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FTC to Host Workshop on Alternative Mortgages on May 24

March 24, 2006

   Related Information
Protecting Consumers in the New Mortgage Marketplace
Announcement of Public Workshop to Explore Consumer Protection Issues Arising From The Emergence of "Nontraditional" or "Alternative" Mortgage Products in the U.S. Residential Mortgage Marketplace, and Request for Participation [pdf]

On May 24, the Federal Trade Commission will host a workshop, Protecting Consumers in the New Mortgage Marketplace, on consumer protection issues arising from the growth of “nontraditional” or “alternative” mortgage products in the residential mortgage marketplace.

As housing prices have soared in recent years, alternative mortgage products, such as “interest-only” loans and payment option adjustable rate mortgage (ARM) loans (or “pick-a-payment” loans), have grown increasingly prevalent. These types of loans were less than one percent of mortgages in 2000, yet they comprised up to half of new loans last year.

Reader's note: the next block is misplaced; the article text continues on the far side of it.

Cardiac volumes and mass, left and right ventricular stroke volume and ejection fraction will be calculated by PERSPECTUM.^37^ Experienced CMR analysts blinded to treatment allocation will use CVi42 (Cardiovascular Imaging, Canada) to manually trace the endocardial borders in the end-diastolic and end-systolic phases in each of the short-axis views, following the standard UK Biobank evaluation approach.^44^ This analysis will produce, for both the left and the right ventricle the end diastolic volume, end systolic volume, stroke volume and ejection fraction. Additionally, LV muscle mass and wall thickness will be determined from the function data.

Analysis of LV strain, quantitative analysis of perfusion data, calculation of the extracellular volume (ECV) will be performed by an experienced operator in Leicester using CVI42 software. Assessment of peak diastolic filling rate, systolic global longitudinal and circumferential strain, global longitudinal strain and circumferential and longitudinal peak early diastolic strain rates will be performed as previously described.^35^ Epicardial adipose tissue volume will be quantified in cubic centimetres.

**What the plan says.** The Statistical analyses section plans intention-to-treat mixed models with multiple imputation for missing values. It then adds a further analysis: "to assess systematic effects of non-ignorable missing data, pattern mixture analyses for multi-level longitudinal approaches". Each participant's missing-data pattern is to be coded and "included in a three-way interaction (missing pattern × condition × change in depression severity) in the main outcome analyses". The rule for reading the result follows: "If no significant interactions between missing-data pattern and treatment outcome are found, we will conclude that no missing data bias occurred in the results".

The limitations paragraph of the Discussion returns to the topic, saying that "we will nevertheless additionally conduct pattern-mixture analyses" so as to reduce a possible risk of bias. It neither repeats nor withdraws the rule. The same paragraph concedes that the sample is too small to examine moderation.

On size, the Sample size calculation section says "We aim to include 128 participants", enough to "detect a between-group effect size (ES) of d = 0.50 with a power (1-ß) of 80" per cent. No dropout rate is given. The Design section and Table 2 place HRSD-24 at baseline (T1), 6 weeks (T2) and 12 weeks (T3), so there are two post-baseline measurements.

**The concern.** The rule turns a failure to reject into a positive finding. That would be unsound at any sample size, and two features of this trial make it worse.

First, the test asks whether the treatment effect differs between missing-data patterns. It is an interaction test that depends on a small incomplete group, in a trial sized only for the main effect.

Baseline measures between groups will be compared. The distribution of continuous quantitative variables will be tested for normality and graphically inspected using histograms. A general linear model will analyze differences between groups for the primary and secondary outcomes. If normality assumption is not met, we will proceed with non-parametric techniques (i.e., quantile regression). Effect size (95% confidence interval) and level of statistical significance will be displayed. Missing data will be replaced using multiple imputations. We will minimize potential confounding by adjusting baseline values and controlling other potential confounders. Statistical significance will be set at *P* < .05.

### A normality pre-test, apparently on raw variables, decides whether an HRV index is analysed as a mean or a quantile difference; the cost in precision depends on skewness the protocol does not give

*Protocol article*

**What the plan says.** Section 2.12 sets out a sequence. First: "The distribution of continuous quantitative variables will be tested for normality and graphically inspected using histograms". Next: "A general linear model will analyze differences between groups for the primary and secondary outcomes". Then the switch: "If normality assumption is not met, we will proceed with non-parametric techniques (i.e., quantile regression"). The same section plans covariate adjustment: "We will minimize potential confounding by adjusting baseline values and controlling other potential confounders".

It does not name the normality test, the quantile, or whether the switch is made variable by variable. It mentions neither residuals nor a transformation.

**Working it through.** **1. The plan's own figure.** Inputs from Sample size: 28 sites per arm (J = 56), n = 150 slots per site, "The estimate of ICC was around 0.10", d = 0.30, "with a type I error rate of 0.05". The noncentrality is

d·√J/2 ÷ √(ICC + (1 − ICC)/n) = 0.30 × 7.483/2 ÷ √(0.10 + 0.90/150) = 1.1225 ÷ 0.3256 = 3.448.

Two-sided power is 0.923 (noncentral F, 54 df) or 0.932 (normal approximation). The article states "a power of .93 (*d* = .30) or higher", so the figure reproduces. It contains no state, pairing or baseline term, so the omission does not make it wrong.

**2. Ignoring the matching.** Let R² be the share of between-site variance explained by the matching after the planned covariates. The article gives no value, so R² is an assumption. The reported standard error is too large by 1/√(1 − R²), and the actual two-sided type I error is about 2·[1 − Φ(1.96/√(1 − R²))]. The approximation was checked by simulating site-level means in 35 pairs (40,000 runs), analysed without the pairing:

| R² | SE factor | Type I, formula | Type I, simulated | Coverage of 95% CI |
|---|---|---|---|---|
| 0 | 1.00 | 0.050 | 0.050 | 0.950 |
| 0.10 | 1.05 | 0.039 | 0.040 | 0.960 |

These mortgage products may provide benefits for many consumers. The products may help some people buy homes at prices they could not afford using traditional thirty-year, fixed rate mortgages, because the minimum monthly payments required during the initial periods of these loan products are much lower. Moreover, these mortgage products may especially benefit certain consumers, such as those with an uneven pattern of income or those anticipating a rise in income.

At the same time, these mortgage products may present unexpected risks for consumers. Consumers may not adequately understand that such mortgages could result in “payment shock,” when minimum monthly payment amounts jump by as much as 100 percent upon expiration of a loan’s initial period. They also may not understand that some of these loans may yield negative amortization (a rise in the loan balance because mortgage payments are less than the interest due). Because these products let borrowers defer repayment of principal, borrowers build no equity in their homes except to the extent that their homes appreciate in value. Therefore, such loans may be particularly risky under changing market conditions.

The workshop will explore various aspects of the home mortgage marketplace, including how these mortgage products have evolved, the benefits and risks they pose for consumers, how market forces shape the prevalence of particular mortgage products, and consumer understanding of the terms, features, risks, and benefits of these loans.

For more information on the workshop, visit: www.ftc.gov/bcp/workshops/mortgage/index.html.



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